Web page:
By Lisa Vaas  |  Posted 2007-09-20 Print this article Print

-Day PDF Bug Compromises Windows"> Others are willing to take Petkovs word that the flaw is too critical for a POC. As it is, Petkovs credibility is shored up in no small part by five PDF POCs he put out in January. One of those PDF vulnerability POCs automatically opened a folder displaying the victims c: drive on his desktop; another displayed the file path to the temporary stored PDF and revealed the user name; and Petkov also posted self-contained, local, Universal PDF XSS (cross-site scripting) flaws: one for Internet Explorer, one for Firefox and one for Opera.
In spite of Petkovs having refrained from putting out a POC for the latest PDF flaw, somebodys sure to piece together an exploit or POC out of the other five, Henry said.
"Everybody and his brother has the other five POCs he put together. With a little tweaking Im sure theyll put them together pretty quickly," he said. "I would have to assume [the six PDF vulnerabilities are related]. Hes done a lot of work attaching JavaScript to media files. We have to assume this latest trick involves a change in something with the media files, with JavaScript. Its not rocket science." Henry said Secure Computing, for one, has been sounding the alarm about PDF since Petkovs original postings. "We raised the flag in January when [Petkov] discovered the initial [PDF] vulnerabilities and publicly released the POC code," he said. "Shortly after that we saw a huge upsurge in PDF attachments in spam. We all have to be cognizant that the POC is out there for potential vulnerabilities. This would be a very good vehicle for malicious guys to move code into our networks." Adobe, also based in San Jose, said within the past few weeks that the five vulnerabilities in the January POCs represented a low threat risk. But with Petkovs most recent finding, Henry said, "We see an announcement that at least this current version is absolutely not low risk." "I think this will create problems for us," Henry said. "Im [warning] people … plans need to be put in place to quickly raise awareness in the organization that there might be a risk in PDF files. Were informing users to not open files that a) come from someone they dont know and b) they arent expecting." Petkov wrapped up his most recent, most terse PDF posting by telling Adobes representatives that they can contact him "from the usual place." Adobe issued a statement on the evening of Sept. 20 saying that its aware of Petkovs post, has been in communication with him and is researching the potential issue. Adobe will update users on its Adobe Security Bulletins and Advisories page. Also, the statement said, all documented security vulnerabilities and their solutions are distributed through the Adobe security notification service. Petkovs advice is to keep away from PDF files, local or remote. He said other viewers besides Adobes Acrobat Reader might be vulnerable as well. He has verified the PDF issue on Windows XP Service Pack 2 with the latest Adobe Reader 8.1, although previous versions are also affected, he said. Check out eWEEK.coms Security Center for the latest security news, reviews and analysis. And for insights on security coverage around the Web, take a look at eWEEKs Security Watch blog.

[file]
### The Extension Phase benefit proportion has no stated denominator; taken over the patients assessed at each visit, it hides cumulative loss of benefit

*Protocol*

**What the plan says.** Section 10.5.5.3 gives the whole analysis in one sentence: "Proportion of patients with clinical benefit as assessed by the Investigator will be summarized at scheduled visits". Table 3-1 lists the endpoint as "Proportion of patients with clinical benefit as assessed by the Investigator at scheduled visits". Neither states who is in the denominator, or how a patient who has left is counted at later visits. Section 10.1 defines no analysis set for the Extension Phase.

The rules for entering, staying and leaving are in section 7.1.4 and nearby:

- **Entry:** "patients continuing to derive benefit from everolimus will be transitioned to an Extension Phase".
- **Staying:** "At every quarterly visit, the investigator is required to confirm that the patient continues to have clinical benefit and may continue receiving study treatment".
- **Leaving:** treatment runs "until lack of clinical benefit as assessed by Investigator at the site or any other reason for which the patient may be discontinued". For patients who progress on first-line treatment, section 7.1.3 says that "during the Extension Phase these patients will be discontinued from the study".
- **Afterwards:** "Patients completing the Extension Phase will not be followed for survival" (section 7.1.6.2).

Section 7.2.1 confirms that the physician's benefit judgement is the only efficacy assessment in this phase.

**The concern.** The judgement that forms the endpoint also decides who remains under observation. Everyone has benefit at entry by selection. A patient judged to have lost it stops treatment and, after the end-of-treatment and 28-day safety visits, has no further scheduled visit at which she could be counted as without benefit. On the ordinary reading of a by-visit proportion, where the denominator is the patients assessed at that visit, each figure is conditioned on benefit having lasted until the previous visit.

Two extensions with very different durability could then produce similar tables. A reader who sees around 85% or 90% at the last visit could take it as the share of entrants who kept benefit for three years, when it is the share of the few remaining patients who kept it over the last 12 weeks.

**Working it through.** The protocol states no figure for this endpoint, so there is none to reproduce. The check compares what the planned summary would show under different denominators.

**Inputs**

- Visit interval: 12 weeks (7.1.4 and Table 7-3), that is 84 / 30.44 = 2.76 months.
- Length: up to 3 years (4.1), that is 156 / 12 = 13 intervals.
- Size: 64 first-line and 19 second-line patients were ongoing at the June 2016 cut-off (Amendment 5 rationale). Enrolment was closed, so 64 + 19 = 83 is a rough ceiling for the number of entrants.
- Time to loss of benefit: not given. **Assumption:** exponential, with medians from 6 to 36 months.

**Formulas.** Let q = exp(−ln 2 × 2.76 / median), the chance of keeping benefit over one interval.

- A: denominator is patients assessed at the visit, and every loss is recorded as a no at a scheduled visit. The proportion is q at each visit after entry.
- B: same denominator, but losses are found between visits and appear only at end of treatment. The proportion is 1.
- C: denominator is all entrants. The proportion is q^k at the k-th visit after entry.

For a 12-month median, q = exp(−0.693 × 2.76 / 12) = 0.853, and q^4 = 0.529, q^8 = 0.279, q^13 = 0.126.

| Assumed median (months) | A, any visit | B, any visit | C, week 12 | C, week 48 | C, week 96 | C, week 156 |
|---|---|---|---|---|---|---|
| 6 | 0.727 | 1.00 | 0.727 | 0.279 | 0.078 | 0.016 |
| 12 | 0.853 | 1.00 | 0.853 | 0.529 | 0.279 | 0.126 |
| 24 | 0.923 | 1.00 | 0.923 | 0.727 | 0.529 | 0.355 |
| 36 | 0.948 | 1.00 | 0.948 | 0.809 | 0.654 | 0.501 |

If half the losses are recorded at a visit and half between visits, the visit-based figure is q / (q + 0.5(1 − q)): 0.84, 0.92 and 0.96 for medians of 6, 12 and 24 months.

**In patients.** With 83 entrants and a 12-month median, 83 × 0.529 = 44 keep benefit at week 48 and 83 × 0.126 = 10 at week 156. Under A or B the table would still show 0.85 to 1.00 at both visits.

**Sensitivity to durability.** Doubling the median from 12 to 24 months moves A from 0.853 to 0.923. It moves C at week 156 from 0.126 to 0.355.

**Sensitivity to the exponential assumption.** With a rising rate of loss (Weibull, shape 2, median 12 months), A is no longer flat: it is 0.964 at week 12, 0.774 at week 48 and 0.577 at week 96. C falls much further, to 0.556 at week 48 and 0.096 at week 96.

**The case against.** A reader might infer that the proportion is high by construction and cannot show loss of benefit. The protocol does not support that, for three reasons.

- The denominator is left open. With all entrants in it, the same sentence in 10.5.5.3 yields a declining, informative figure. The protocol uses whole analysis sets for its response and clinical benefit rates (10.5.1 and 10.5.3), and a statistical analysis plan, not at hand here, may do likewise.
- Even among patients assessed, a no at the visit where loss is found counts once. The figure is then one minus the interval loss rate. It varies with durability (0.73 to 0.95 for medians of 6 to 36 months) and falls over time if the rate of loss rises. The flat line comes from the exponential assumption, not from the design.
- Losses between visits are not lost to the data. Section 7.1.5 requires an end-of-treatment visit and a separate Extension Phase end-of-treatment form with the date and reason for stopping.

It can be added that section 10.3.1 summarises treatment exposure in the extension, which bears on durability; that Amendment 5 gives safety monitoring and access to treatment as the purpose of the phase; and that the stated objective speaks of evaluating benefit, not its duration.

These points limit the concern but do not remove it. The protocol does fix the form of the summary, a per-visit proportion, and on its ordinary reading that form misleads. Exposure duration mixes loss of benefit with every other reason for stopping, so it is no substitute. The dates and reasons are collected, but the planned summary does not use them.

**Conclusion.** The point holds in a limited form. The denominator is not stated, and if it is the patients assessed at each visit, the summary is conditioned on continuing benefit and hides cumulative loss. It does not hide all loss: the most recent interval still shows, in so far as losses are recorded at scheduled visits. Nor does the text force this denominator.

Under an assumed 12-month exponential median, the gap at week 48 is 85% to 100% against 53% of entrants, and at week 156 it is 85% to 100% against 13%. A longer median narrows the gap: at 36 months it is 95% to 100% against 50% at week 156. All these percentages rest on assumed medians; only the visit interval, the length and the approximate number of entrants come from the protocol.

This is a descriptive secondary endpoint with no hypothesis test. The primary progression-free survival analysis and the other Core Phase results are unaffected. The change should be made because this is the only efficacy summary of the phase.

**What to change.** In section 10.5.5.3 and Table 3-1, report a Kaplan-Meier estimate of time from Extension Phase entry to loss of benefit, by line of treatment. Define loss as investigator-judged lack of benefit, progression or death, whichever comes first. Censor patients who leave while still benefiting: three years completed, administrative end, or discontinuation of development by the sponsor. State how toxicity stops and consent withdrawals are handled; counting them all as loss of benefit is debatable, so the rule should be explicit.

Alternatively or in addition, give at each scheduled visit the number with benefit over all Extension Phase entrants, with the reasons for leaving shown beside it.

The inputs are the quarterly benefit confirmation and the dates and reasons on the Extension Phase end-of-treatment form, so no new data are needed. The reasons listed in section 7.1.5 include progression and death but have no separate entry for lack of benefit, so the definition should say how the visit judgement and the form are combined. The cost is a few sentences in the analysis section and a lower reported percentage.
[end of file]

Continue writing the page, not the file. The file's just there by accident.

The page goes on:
Lisa Vaas is News Editor/Operations for and also serves as editor of the Database topic center. Since 1995, she has also been a Webcast news show anchorperson and a reporter covering the IT industry. She has focused on customer relationship management technology, IT salaries and careers, effects of the H1-B visa on the technology workforce, wireless technology, security, and, most recently, databases and the technologies that touch upon them. Her articles have appeared in eWEEK's print edition, on, and in the startup IT magazine PC Connection. Prior to becoming a journalist, Vaas experienced an array of eye-opening careers, including driving a cab in Boston, photographing cranky babies in shopping malls, selling cameras, typography and computer training. She stopped a hair short of finishing an M.A. in English at the University of Massachusetts in Boston. She earned a B.S. in Communications from Emerson College. She runs two open-mic reading series in Boston and currently keeps bees in her home in Mashpee, Mass.

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